Consumer Alert: How to avoid student loan traps

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Many out there want to take advantage of recent college graduates who have student loans, so 7 On Your Side found these helpful tips to keep in mind. (KGO-TV)

While many students are back in college, many of those who just graduated will soon have to start repaying their loans.

Two out of three who've graduated from college carry some sort of debt. Here's what graduate need to know to avoid falling into a money pit.

Oakland resident Valerie Coleman graduated in June from UCLA with a masters in urban planning and affordable housing. She did her undergraduate work 10 years ago at UC Santa Cruz.

Coleman still owes 10,000 for her undergraduate studies and in November will begin paying off $80,000 she owes from graduate school.

"I'm nervous. I have to get a job that's going to pay back these loans," Coleman said.

She has reluctantly rejected two job offers in affordable housing because they do not pay enough to reduce her debt.

Erica Sandberg is a consumer finance expert based in the Bay Area. She told 7 On Your Side, "It's becoming a problem that more and more people are dealing with because they are taking out a lot of loans, and they aren't getting the jobs they expect to get."

Some graduates are also being lured into financial traps by companies claiming they can lower interest rates and consolidate debt.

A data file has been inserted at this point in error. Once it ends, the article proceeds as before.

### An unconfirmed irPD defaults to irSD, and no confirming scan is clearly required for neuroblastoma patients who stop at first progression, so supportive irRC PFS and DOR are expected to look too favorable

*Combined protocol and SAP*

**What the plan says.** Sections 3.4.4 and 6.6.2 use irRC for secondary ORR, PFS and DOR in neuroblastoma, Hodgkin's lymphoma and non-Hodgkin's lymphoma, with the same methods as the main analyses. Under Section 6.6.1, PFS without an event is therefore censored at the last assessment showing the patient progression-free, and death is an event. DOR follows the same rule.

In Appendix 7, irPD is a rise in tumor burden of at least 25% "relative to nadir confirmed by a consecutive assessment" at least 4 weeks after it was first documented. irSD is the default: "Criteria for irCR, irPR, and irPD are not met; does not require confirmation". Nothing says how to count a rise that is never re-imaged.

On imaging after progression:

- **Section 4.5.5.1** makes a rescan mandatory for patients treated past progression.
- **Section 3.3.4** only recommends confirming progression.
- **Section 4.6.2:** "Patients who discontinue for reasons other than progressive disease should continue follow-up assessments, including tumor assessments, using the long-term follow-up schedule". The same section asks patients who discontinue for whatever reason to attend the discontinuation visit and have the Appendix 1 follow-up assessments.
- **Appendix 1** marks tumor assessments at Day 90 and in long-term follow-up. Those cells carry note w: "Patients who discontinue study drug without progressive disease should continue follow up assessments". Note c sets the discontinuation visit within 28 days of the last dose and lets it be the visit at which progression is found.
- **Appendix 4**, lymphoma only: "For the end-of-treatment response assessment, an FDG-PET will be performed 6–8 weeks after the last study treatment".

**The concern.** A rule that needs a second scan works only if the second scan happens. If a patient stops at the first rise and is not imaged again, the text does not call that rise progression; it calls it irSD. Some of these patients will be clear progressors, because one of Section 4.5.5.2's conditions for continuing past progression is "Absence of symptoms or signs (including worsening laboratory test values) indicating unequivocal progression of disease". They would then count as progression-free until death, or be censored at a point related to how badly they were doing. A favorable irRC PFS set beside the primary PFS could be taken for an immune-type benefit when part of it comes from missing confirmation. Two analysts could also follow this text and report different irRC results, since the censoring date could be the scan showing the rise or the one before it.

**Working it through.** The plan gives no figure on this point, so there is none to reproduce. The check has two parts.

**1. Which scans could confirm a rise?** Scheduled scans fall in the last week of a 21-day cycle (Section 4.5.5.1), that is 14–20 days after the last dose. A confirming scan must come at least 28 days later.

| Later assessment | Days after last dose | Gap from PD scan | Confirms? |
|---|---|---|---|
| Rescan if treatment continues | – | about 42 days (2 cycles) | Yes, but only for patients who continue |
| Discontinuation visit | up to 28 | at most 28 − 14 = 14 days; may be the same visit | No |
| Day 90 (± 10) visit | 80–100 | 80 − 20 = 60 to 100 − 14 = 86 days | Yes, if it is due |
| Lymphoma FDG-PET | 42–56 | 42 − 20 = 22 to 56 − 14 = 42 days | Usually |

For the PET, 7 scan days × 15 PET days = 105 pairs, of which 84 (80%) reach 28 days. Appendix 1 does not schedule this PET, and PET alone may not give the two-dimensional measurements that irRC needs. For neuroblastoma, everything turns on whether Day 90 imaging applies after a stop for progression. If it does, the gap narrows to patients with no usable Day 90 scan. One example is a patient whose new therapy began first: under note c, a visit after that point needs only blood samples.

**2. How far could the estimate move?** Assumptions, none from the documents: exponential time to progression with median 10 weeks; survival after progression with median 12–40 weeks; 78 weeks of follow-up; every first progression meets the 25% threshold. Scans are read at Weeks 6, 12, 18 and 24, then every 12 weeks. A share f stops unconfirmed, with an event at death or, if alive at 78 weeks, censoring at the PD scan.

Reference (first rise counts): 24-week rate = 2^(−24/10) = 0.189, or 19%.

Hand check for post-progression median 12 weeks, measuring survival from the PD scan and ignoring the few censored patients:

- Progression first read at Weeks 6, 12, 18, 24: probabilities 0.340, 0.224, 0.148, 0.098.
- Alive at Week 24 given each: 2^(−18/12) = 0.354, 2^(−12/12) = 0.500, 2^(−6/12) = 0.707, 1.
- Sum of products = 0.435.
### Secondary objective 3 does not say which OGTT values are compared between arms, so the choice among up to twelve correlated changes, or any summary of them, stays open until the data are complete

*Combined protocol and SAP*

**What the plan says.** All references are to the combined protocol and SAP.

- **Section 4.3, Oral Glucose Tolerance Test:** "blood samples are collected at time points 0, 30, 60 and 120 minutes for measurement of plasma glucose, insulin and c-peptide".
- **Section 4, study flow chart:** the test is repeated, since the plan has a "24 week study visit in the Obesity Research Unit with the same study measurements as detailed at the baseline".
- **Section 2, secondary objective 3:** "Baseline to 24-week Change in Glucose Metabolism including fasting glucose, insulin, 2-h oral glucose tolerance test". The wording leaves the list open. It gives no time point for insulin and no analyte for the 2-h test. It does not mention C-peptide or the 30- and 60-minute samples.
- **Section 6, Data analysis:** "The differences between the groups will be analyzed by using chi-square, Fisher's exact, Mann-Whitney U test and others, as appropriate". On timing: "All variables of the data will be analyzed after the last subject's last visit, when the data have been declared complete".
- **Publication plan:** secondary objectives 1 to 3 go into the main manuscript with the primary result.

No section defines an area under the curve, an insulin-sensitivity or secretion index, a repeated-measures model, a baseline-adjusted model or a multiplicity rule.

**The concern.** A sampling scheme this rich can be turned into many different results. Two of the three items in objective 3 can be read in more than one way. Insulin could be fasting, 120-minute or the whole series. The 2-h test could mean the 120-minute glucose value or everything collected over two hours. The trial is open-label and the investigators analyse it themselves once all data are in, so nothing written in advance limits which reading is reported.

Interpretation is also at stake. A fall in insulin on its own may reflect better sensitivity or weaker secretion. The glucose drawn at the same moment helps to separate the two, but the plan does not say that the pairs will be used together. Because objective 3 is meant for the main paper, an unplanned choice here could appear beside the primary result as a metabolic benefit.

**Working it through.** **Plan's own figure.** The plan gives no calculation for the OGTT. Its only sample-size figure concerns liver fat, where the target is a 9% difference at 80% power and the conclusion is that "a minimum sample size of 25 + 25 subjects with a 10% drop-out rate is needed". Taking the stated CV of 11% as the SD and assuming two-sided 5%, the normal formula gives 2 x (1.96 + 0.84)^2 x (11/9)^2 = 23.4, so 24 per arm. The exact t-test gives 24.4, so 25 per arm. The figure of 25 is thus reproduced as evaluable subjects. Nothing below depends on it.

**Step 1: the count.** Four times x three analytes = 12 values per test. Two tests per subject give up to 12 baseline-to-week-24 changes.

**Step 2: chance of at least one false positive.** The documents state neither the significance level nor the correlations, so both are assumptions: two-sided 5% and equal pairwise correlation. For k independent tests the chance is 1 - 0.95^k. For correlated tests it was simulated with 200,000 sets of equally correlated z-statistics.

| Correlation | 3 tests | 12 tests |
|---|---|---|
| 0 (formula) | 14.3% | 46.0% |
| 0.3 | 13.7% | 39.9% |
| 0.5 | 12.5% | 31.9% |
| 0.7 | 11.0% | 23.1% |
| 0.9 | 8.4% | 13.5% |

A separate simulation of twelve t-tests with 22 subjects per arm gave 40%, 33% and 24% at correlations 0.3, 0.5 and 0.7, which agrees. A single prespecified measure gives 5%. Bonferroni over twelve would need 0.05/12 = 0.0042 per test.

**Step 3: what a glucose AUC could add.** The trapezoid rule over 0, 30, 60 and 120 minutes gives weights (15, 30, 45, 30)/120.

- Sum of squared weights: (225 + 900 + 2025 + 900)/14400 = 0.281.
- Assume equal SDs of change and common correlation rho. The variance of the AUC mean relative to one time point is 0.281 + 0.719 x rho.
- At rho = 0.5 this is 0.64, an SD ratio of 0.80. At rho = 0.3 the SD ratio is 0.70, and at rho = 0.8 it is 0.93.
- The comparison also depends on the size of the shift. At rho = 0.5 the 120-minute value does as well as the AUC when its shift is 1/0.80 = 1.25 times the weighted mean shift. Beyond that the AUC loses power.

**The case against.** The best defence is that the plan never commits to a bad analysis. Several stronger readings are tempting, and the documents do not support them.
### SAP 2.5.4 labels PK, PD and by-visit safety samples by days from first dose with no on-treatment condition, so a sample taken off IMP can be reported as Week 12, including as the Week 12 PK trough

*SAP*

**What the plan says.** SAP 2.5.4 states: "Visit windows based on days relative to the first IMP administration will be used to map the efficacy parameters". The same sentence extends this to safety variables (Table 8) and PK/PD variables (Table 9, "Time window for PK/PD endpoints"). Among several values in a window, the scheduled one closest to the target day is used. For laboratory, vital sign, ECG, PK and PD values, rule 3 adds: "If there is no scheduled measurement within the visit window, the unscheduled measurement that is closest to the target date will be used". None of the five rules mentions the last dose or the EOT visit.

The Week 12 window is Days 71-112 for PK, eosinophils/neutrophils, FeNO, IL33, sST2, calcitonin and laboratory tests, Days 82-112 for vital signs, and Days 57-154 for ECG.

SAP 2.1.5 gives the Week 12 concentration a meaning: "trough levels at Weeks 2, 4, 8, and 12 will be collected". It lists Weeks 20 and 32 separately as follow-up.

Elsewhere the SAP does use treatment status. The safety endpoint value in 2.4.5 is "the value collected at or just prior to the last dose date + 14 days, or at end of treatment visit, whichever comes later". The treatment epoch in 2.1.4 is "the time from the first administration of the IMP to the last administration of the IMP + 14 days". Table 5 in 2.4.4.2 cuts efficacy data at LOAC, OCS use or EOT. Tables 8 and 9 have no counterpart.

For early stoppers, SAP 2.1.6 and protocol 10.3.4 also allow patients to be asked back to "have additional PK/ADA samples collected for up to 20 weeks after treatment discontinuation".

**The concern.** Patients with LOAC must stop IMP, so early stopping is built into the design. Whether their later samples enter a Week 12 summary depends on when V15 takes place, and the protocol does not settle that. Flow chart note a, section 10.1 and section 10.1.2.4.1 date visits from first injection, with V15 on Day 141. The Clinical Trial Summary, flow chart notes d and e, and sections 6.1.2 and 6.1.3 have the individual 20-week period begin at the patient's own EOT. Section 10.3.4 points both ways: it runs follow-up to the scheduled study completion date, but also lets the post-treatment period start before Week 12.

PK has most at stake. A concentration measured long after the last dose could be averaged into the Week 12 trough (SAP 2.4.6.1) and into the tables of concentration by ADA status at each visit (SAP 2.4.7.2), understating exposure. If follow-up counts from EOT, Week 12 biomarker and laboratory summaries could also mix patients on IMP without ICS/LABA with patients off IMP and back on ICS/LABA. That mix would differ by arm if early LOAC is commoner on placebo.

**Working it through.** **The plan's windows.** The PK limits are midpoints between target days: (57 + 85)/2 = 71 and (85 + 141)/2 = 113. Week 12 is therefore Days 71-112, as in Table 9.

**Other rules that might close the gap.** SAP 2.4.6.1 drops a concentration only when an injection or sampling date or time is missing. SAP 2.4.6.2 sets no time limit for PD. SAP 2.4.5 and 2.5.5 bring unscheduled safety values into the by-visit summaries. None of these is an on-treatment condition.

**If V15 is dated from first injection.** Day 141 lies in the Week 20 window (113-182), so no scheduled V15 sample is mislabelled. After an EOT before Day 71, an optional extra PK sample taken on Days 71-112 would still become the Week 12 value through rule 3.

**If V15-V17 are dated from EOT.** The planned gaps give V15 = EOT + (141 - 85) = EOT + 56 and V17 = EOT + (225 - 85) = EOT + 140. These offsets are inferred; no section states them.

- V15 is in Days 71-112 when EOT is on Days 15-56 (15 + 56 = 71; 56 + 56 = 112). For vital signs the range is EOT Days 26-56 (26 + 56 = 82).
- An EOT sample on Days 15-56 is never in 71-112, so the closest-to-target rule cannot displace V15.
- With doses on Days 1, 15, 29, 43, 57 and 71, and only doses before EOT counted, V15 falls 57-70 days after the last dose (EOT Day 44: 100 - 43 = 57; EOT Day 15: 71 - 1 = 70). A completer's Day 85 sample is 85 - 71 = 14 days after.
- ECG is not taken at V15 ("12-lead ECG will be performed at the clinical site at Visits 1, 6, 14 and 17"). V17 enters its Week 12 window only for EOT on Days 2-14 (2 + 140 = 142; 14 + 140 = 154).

"There will always be people who are trying to take advantage of vulnerable, scared, stressed out borrowers," Sandberg warned.

Coleman knows enough to avoid them. She said, "I'm terrified of them. I don't want to get into a worse situation than I already have."

The attorney general's office suggests anyone with a federal student loan apply for a free loan consolidation program through the Department of Education. There are no upfront fees.

Anyone with a private loan should go back to their lender and avoid unsolicited offers.

Those with a combination of private and student loans should treat them separately.

Despite the stress Valerie remains optimistic for her future. Coleman told 7 On Your Side, "I am really passionate about education, and really getting the tools that you need to be able to do the work that you want. I'm just not sure how I'm going to make it work."

Here are links about the federal loan consolidation program plus other useful links that can help you make good decisions about both obtaining a loan and paying one off.

Student Loan Forgiveness
https://www.studentloanpeace.com

Eligibility requirements, benefits and potential warnings for federal loan consolidation program
https://studentaid.ed.gov/sa/repay-loans/consolidation

Make a list of all federal student loans
https://www.nslds.ed.gov

Apply for federal loan consolidation program
https://studentloans.gov/myDirectLoan

Repayment plan options for federal student loans
https://studentaid.ed.gov

Determine best federal student loan repayment plan
https://studentloans.gov

Edvisors.com

Student Loan Hero
https://secure.studentloanhero.com

Related Topics:
education7 On Your Sidestudent loanscollege studentsdebtu.s. & worldcollege studentmoneyBerkeleyUC BerkeleyCalifornia
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